Editorial: The Canyon's wild side
This week's story, 'A mountain lion becomes a legend,' (Page 2B) concerning the large mountain lion killed on Highway 64 roughly a year and a half ago and now on display at the Double Eagle Trading Post in Valle, serves as a strong reminder for readers that visitors to northern Arizona share that land with a large variety of wildlife. Many of those creatures can be found on display at the Double Eagle Trading Post, providing an up close and personal view of creatures that many will not get a chance to see in their natural environment. Mountain lions, both big and small, are included in that list.
Those who visit the Grand Canyon, for instance, may only catch a glimpse of a California Condor and will, almost inevitably, encounter a ground squirrel or two during their Canyon visit - the latter of which counts as one of the park's top offenders when it comes to human and animal interaction. Bites are common when it comes to the squirrels, who have grown so accustomed to the snacks offered by tourists in the area that they have come to expect it. Park officials ask that visitors do not feed them.
Those riding the Grand Canyon Railway® may see elk and mule deer, too, but there are plenty of other animals who call the national park home. Canyon wildlife runs the gamut from large mammals, such as big horn sheep, to small lizards like the horny toad. Other large mammals include bobcats, mountain lions, coyotes and more. Smaller mammals, such as the ringtail cat, raccoons, beavers, gophers, chipmunks, bats and others also call the Canyon home. Bird watchers can spot a treasure trove soaring over the bluffs of Grand Canyon, including bald eagles, wild turkeys, peregrine falcons, ravens and much more.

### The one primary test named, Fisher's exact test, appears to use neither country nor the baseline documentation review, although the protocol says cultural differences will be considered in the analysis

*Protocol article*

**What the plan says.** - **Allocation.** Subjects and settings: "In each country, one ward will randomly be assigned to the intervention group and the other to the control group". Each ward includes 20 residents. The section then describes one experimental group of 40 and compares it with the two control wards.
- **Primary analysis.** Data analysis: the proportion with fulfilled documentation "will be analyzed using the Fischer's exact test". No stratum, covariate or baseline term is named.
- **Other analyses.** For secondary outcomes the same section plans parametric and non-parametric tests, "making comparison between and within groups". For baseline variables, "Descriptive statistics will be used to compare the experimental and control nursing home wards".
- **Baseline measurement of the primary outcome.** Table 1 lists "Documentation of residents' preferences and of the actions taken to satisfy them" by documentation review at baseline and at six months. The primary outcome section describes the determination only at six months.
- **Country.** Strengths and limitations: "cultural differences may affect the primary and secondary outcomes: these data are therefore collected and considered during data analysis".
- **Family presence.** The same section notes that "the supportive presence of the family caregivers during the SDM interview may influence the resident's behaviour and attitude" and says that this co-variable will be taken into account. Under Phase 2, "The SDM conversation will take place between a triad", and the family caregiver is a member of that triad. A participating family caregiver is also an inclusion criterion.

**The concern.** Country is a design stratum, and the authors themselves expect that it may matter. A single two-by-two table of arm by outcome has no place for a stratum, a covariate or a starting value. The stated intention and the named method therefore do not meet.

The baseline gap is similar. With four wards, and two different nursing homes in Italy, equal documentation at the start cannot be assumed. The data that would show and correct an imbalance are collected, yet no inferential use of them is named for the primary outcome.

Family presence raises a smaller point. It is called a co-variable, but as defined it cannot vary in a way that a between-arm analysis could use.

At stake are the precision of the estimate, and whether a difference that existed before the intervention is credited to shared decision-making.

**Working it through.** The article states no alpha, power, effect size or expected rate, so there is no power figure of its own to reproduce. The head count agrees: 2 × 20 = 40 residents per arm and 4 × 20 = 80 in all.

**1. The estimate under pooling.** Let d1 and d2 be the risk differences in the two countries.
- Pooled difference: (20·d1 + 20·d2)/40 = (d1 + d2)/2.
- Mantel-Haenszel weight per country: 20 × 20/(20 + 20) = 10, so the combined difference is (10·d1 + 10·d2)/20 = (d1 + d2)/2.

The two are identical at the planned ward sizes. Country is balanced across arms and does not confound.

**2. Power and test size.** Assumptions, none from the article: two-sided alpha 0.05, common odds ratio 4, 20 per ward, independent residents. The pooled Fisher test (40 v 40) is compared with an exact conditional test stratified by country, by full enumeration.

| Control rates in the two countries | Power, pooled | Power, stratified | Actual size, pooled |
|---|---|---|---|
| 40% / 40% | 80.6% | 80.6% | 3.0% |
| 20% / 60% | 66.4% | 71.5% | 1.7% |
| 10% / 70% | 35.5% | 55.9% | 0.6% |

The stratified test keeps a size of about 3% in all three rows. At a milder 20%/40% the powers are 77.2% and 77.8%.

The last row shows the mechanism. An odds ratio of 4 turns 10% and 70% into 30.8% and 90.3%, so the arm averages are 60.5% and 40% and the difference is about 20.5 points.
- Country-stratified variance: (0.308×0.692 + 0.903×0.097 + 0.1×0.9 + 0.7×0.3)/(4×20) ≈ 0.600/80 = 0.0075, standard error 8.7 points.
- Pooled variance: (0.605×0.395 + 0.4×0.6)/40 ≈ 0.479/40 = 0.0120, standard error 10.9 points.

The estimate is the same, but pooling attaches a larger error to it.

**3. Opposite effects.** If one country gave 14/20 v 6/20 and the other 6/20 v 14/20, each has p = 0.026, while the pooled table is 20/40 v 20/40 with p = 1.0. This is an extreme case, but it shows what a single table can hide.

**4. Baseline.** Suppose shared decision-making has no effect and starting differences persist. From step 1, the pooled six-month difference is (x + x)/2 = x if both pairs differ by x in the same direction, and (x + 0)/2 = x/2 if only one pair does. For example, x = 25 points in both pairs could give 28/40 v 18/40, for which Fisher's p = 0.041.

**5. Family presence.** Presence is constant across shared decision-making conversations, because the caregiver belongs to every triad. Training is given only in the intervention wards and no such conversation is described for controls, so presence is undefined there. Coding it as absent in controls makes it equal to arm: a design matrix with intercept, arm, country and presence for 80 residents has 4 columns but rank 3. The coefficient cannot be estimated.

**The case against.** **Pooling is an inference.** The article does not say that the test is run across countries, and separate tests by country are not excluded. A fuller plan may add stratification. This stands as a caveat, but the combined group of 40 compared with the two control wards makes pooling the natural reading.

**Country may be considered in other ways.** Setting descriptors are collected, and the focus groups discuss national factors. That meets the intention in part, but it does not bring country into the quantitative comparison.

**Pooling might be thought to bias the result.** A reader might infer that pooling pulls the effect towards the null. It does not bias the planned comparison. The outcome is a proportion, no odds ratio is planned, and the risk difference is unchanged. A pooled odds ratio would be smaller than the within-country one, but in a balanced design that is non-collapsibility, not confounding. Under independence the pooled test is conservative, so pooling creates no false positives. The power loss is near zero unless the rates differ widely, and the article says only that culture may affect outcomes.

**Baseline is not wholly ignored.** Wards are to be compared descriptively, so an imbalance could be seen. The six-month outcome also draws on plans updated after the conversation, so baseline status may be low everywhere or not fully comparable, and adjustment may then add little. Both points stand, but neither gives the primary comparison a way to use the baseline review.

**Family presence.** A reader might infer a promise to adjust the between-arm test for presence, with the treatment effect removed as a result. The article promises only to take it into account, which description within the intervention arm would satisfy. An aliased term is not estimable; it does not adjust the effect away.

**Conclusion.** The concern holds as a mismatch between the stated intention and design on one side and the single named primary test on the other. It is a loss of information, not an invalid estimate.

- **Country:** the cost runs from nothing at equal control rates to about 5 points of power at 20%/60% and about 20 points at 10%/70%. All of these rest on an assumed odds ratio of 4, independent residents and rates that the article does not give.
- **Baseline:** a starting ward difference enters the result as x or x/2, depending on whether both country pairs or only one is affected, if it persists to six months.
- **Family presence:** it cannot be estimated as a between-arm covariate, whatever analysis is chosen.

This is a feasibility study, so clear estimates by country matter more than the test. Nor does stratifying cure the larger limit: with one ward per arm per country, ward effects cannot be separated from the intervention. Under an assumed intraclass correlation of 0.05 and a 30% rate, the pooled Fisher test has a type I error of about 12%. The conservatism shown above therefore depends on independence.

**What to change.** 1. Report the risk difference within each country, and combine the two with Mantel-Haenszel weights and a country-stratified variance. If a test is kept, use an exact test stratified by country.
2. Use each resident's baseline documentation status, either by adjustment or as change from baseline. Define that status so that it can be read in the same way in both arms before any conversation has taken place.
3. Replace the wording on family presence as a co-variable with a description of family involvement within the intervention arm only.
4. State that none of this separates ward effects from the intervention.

As is always the case, caution is recommended when it comes to observing wildlife in their natural habitat. A good rule of thumb to remember when it comes to wildlife is that, if the animal appears bothered by your presence, you are too close. Nor is it ever a good idea to feed wildlife, not even the small ones. Those traveling to the national park with pets should remember to keep them leashed at all times and never leave your pet unattended. Small animals often attract large predators - even at the Grand Canyon.
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